The disease is closely associated with the T. whipplii bacteria. The bacteria cause sore and internal thickening of soft internal tissue layers of organs, primarily the intestine, causing the lining mucosa wall to swell and thicken (lesions).
This is as a result of the villi (finger-like tissues along the intestinal wall that carry out absorption in the intestine) thickening and losing their natural shape.
This destroys the villi and prevents them from effectively absorbing nutrients leading to many of the Whipple’s disease symptoms. Whipple’s disease infection can spread to the heart, lungs, joints and brain and even affect any system of the body.
Individuals most likely to contract the disease are those with decreased ability to break down proteins. How the bacteria get to the body is not particularly known but suggestions were made known that it could be from contaminated food and water.
Signs and Symptoms of Whipple’s Disease
Whipple’s disease has its symptoms widely spread among patients but the most common sign of whipple’s disease is weight loss as a result of malabsorption of nutrient through the bloodstream and diarrhea.
Other symptoms include:
- Abdominal pain
- Abdominal bleeding
- Skin darkening
- Steatorrhea (Oily stool)
- Fever of unknown origin
- Loss of Appetite
- Body wweakness
- Joint Pain
Clinical manifestations of Whipple’s disease that do not occur frequently but can serve as indicators include:
Neurological symptoms like;
- Abnormal eye movement,
- Facial muscle abnormalities,
- seizures (epilepsy),
- Vision impairment.
- Inflamed lymph nodes
Ophthalmological symptoms like:
- Uveitis (inflammation of the uvea of the eye)
- Retinitis (inflammation of the Retina)
- Keratitis (inflammation of the cornea)
- Optic neuritis (inflammation of the optic nerves)
- Papiloedema- swelling of the optic disc as a result of increased intracranial pressure
- Endocarditis (inflammation of the heart valve)
- Pericarditis (inflammation of the pericarduim)
- Myocarditis (inflammation of the myocarduim)
- Coronary arteritis (inflammation of the coronary artetry)
- Sudden death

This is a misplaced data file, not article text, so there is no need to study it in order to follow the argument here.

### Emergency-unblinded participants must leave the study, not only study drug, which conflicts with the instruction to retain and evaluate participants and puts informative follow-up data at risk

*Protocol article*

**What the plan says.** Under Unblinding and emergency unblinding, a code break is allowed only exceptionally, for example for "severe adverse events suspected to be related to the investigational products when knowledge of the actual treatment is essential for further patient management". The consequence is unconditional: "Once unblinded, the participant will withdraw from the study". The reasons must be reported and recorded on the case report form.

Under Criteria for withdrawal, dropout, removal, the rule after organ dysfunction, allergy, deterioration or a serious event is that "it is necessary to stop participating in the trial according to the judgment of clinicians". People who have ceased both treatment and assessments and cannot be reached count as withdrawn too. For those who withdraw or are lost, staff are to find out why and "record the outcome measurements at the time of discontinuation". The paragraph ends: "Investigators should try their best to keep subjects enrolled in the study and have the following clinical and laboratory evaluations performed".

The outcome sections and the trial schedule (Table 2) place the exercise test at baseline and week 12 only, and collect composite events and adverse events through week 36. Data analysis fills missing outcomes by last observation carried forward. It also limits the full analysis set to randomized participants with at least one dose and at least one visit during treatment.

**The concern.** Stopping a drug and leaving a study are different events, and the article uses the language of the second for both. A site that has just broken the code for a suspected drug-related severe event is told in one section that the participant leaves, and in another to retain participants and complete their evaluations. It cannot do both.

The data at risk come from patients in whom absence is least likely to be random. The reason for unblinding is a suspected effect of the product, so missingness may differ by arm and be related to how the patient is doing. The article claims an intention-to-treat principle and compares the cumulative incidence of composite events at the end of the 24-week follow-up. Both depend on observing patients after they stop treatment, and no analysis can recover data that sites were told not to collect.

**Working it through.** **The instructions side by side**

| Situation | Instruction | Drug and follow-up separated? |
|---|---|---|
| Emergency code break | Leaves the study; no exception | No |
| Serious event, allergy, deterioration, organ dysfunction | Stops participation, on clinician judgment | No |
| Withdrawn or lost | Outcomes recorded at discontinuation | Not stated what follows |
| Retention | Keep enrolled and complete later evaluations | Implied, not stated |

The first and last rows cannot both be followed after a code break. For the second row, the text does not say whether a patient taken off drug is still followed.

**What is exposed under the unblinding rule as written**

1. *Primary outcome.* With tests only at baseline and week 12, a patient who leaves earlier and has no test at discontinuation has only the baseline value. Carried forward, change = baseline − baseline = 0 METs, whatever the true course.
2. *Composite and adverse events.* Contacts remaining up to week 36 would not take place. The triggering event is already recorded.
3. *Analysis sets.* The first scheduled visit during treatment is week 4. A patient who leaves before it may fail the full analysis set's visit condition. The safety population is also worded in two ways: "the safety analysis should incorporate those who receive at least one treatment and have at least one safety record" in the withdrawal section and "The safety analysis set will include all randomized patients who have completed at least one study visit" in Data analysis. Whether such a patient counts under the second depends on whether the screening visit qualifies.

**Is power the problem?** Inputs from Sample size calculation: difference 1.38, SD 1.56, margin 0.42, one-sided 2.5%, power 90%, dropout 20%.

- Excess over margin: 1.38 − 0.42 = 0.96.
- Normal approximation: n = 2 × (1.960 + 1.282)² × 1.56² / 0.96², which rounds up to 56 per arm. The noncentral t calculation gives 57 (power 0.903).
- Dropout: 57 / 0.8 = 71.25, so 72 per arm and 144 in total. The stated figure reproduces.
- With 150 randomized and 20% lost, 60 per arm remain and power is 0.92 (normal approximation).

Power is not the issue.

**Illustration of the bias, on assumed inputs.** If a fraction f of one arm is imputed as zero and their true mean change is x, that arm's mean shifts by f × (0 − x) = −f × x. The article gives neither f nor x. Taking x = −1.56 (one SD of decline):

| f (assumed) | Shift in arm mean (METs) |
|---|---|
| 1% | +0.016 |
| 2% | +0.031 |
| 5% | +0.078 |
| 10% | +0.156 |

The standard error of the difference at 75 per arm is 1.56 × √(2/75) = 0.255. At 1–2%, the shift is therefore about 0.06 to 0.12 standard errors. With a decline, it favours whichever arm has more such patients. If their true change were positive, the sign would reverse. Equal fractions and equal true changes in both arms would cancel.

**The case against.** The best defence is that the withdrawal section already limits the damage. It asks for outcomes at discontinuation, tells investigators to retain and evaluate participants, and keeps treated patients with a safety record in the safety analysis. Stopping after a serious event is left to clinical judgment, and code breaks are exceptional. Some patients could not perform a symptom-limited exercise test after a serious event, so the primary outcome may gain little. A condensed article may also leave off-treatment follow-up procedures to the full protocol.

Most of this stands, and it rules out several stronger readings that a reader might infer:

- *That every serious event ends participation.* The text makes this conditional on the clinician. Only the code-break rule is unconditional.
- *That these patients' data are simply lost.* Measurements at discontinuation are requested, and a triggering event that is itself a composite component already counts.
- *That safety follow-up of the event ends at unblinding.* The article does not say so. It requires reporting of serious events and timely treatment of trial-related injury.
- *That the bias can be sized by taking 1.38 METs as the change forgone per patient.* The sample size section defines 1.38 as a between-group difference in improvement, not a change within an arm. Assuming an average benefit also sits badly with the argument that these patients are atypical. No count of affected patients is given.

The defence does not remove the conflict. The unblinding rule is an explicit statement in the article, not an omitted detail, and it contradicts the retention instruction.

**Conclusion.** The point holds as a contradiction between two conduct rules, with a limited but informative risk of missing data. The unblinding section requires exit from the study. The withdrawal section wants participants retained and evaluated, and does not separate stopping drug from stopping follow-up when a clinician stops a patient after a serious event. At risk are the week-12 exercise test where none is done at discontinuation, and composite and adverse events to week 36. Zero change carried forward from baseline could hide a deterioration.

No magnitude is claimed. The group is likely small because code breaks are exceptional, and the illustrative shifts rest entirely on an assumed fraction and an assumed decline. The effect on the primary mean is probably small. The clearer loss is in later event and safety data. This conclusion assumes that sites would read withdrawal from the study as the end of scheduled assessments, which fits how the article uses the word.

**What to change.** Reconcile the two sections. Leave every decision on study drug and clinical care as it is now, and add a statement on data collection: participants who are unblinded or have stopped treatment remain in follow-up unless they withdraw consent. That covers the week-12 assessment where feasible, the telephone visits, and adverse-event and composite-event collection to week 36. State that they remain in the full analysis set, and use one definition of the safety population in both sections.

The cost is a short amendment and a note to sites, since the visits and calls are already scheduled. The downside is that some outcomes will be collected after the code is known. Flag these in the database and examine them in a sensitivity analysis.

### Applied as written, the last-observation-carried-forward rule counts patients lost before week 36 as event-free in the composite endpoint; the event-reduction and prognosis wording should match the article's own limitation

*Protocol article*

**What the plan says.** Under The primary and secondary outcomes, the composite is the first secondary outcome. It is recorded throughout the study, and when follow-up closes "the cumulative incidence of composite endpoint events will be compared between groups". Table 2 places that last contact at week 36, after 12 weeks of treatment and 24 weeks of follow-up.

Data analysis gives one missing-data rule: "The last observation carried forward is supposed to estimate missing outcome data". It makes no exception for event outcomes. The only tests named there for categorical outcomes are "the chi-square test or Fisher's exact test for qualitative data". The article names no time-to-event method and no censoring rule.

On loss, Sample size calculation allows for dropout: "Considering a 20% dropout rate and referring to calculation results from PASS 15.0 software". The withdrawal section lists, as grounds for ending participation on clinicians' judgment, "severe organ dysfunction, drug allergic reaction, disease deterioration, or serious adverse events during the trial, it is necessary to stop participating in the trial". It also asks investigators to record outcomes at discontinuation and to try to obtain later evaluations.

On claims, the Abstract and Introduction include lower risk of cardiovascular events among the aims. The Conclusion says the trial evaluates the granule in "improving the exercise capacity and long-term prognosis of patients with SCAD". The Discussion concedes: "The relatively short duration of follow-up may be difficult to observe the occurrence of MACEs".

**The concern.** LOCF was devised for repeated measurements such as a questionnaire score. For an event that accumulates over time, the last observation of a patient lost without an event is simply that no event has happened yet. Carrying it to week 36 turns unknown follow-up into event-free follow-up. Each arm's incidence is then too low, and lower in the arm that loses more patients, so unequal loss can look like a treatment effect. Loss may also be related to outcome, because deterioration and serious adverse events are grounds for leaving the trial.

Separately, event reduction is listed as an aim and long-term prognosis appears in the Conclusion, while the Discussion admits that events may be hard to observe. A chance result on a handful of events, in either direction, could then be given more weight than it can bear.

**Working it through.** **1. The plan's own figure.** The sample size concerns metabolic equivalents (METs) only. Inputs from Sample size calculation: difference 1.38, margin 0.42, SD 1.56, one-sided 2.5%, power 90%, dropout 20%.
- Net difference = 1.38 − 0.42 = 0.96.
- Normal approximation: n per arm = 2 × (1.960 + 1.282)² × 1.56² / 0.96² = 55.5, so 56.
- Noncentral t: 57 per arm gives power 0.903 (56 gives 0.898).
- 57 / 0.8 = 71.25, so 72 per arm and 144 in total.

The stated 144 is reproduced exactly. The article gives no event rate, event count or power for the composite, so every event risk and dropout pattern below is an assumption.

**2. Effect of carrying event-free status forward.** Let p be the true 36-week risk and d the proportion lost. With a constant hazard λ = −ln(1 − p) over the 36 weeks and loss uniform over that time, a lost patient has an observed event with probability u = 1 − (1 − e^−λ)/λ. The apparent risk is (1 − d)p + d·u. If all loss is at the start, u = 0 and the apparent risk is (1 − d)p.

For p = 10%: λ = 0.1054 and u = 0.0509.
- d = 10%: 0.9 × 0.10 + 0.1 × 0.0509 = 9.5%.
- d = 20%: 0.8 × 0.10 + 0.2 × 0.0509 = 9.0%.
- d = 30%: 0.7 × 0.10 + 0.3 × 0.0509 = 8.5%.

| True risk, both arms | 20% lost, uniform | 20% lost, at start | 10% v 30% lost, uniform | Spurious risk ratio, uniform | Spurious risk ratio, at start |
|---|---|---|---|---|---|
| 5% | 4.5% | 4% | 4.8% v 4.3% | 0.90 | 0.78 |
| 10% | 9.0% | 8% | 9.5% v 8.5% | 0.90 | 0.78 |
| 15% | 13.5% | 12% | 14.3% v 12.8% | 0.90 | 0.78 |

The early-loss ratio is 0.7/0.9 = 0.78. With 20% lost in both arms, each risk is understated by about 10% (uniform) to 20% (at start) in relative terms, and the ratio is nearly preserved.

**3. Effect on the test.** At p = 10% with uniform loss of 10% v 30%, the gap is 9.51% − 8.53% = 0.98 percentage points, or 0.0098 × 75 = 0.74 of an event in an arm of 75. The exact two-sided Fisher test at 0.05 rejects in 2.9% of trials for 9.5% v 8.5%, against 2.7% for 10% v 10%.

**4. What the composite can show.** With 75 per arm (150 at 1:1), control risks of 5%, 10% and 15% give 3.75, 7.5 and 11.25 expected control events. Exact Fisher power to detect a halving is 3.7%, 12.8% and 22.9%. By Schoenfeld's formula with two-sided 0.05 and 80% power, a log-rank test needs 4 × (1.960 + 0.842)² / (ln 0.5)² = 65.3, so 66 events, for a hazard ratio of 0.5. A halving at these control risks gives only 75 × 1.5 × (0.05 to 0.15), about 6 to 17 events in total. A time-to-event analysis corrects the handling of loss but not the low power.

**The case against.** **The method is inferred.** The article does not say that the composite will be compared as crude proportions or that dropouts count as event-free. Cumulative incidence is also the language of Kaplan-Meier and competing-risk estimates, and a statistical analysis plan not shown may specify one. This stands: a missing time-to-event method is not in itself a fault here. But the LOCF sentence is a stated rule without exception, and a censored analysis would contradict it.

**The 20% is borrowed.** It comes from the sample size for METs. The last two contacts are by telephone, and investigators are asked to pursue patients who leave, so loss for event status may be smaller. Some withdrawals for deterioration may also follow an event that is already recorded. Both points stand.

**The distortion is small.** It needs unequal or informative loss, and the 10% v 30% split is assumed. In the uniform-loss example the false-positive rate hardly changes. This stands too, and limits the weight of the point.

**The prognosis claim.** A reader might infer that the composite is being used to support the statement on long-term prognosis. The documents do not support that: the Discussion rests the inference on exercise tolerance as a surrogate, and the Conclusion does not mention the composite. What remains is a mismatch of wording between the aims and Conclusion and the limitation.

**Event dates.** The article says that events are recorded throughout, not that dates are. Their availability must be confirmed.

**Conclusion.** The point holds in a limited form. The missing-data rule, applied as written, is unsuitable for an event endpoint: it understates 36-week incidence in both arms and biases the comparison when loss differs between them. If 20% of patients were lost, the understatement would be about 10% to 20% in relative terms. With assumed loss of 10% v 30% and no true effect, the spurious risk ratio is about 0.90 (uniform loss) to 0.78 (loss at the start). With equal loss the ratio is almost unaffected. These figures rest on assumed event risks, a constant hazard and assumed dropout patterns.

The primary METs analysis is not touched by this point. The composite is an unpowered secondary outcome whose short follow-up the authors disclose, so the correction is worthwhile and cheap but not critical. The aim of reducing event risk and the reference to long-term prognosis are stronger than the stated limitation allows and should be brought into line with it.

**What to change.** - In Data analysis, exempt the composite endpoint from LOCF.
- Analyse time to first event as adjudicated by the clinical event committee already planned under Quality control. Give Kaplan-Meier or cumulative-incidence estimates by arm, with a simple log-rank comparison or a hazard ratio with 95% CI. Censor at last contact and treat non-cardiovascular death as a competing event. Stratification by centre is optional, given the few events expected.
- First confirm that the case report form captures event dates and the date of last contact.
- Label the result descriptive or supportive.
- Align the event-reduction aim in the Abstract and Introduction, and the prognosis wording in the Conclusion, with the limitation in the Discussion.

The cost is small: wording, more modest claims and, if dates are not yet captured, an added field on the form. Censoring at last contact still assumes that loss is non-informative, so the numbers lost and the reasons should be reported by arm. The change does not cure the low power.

- Pleural effusion – a buildup of fluid between the tissues that line the lungs
Treatment of Whipple’s Disease
Whipple’s disease has been considered for a long time, a fatal primary metabolic disorder, but recently, patients have greater chances of survival with current treatments.
Antibiotics are the primary treatment for Whipple’s disease as they prevent symptoms from becoming fatal.
Antibiotics may include:
- Doxycycline with hydroxychloroquine
These antibiotics may be used in combination, administered orally or through IV in the arm to kill the bacteria for 2 weeks. In addition, you will likely be on daily antibiotics for one to two years depending on the severity of the presented symptoms.
Fluids may also be recommended by your physician to keep you hydrated and extra vitamins and minerals to ensure your body gets enough nutrients.
Some other treatment option are; taking antimalarial medication for 12 to 18 months, using iron supplements to assist with anemia, maintaining a high calorie diet to help with nutrient absorption, administration of corticosteroids to help ease inflammation, taking non-steroidal pain relievers like ibuprofen.
On a long-term outlook, many symptoms will disappear within a month after treatment commences. The most affordable advise you can exercise is to continue to take your antibiotics as relapses are common.
Whipple’s disease is a bacterial infection that can lead to death, if not treated properly or immediately. Though there is no known way of preventing Whipple’s disease, however, practicing good hygiene like regularly washing of hands and drinking clean water can minimize the risk of contracting the bacteria.
- Whipple’s Disease causes and treatment; http://www.medicalnewstoday.com/articles/188228
- Whipple’s Disease; http://en.m.wikipedia.org/wiki/Whipple’s_disease
- What is Whipple Disease; http://www.webmd.com/digestive-disorders/what-is-whipples-disease